How many times have we heard, “Nobody’s perfect”? And as you embark on your quest for a dominant, it’s all too easy to feel like you don’t measure up to the other girls competing for doms’ affections. (Is it just me or does it seem like there are way more submissive women than dominant men?) Among the hordes of s-types are girls who are prettier, smarter, younger, more experienced, with bigger breasts/smaller breasts, bigger asses/smaller asses…you know, just better than you, you think. “If only I were X,” you tell yourself, “He would want me.”
So what should you change about yourself to attract the dominant man of your dreams? The answer is: nothing.
You heard right. Nothing. Because the well-intentioned saying “Nobody’s perfect” is hogwash. We are all perfect—perfect humans are “imperfect” beings. All of our trials and tribulations, our confusion and doubt and feelings of inadequacy make us perfectly human. Besides, without the things that make us real, life would be very, very boring.
The dominant type who is right for you will appreciate you for who you are. And even though he may help you achieve any goals you might have, with a loving dominant it will come from a place of wanting you to feel better about yourself, not because you’re presently inadequate.
I get depressed cyclically. Usually I hole up at home when the depressive episodes hit, keeping it to myself in an effort to hide this major imperfection, and praying this won’t be the time I don’t make it. Last week there was a fun monthly event I usually attend, but that damned depression demon showed up. For some reason this time I didn’t give in to it. I texted the organizer and said, “I’m a total mess and can’t stop crying. Can I come anyway?” He said, “Sure.”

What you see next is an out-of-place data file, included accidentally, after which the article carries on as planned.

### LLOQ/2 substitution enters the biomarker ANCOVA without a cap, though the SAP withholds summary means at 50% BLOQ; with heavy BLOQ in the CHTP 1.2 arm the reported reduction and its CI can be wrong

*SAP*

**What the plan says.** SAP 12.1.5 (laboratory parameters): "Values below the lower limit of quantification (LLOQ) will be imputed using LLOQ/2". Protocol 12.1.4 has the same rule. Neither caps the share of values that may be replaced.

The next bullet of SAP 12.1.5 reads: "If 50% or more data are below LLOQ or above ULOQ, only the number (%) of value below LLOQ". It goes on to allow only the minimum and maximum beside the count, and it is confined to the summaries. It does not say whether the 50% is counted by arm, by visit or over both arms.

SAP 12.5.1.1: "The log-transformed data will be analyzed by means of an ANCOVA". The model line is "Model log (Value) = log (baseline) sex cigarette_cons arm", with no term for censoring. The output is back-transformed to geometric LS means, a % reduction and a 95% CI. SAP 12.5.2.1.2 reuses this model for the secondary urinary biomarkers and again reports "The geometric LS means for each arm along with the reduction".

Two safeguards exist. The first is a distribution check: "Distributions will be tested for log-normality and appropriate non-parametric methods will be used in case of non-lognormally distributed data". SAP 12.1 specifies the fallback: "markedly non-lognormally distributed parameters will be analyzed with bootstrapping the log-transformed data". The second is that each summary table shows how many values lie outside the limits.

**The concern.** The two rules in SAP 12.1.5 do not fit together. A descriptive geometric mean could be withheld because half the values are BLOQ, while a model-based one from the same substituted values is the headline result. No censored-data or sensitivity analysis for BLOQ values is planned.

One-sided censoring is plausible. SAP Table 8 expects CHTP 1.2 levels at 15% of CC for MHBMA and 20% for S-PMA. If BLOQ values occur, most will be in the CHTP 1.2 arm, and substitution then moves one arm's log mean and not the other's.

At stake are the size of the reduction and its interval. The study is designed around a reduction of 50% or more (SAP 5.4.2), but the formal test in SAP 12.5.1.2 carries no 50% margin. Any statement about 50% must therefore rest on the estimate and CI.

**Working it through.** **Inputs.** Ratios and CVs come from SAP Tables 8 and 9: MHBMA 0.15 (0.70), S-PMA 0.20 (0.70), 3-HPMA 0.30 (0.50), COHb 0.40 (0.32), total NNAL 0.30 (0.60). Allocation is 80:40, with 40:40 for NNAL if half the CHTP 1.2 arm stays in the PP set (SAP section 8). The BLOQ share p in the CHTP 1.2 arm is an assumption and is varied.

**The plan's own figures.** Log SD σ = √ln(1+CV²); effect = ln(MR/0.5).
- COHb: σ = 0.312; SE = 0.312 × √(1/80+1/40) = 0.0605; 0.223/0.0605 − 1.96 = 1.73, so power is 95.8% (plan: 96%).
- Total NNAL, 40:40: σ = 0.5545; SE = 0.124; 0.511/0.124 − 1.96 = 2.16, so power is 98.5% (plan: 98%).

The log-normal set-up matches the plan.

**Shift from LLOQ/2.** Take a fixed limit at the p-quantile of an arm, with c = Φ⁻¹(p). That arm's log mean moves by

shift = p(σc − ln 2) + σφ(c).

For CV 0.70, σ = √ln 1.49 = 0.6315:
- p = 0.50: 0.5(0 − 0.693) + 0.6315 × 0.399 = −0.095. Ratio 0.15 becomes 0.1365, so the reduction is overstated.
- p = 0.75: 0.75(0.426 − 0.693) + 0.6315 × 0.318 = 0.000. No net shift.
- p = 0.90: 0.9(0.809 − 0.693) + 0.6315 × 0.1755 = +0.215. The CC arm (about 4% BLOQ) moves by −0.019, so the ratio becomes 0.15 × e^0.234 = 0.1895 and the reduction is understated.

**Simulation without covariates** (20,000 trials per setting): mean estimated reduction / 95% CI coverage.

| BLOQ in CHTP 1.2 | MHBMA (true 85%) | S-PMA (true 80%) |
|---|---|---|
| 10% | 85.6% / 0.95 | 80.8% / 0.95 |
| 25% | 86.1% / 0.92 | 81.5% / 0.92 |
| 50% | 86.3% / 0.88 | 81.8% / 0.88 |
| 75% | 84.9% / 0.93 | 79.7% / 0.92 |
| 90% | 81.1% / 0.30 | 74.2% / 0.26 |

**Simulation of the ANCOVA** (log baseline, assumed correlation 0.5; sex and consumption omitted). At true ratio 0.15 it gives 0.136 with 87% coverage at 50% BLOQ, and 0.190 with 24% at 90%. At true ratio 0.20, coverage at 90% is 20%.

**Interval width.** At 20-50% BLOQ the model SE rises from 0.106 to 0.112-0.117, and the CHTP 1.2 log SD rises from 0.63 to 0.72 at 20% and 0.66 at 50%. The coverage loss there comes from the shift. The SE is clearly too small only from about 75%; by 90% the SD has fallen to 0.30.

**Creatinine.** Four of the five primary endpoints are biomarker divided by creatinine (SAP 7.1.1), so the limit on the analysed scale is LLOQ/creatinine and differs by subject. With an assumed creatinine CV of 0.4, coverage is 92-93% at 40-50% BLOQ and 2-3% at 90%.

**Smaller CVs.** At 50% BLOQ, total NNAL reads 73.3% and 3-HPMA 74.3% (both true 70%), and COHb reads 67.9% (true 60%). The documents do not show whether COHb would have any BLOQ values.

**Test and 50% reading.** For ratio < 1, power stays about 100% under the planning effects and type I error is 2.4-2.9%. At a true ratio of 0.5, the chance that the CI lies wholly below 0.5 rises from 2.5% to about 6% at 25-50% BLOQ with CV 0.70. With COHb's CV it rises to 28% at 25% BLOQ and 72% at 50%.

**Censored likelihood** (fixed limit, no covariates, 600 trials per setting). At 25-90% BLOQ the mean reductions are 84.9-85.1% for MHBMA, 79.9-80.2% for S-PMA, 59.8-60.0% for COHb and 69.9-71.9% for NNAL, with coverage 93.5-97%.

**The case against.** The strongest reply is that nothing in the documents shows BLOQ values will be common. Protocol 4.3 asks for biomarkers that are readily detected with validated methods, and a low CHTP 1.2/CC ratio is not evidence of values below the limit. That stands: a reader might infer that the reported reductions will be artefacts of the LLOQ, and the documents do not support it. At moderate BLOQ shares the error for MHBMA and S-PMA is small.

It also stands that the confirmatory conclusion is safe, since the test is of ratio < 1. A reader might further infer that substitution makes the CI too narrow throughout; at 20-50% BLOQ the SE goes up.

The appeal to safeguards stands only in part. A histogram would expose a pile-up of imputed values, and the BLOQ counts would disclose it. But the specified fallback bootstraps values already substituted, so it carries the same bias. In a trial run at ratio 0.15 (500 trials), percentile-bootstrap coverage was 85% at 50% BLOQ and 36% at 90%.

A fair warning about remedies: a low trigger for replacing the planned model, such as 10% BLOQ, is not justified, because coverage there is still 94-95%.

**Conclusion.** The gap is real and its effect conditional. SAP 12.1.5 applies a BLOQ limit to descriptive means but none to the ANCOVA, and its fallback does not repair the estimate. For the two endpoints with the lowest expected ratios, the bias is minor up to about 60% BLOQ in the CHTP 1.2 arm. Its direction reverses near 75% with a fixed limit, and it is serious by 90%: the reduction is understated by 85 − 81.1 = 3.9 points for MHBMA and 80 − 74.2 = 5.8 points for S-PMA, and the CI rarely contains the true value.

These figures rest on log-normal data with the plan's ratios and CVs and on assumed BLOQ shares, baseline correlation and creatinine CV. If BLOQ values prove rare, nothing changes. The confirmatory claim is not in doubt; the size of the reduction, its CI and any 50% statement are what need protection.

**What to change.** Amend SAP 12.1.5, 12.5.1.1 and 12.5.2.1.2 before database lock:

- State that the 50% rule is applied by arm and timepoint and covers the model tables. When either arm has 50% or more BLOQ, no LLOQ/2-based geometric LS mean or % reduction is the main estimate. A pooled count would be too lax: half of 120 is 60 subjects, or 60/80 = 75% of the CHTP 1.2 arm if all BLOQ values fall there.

And I went and sat on his lap and cried pretty much the whole time. Other friends came and sat next to me, and I cried in front of them too. No one told me I was an embarrassment or to get it together; in fact, a few dominant friends tried to cheer me up with some light face slapping and spanking etc. in addition to just listening. And miraculously, by the end of the night, the clouds had dissipated! I was feeling downright cheery, in fact. And I think my friends felt good about helping, making a real and immediate difference in someone’e life. So in a way, I wasn’t the burden I had thought but an agent of good—and possibly even a little entertaining in the process.
Although I struggle with perfectionism all the time, experiences like this remind me that we really are perfect exactly as we are, even if it’s in ways that are hard to see. And the dominant man who is worthy of your affections will adore you just as you are. So if anything needs changing, maybe it’s just our mindset about how we see ourselves.
Your turn: Is there something about yourself you keep wanting to change or have been struggling to accept? Please share it in the comments section.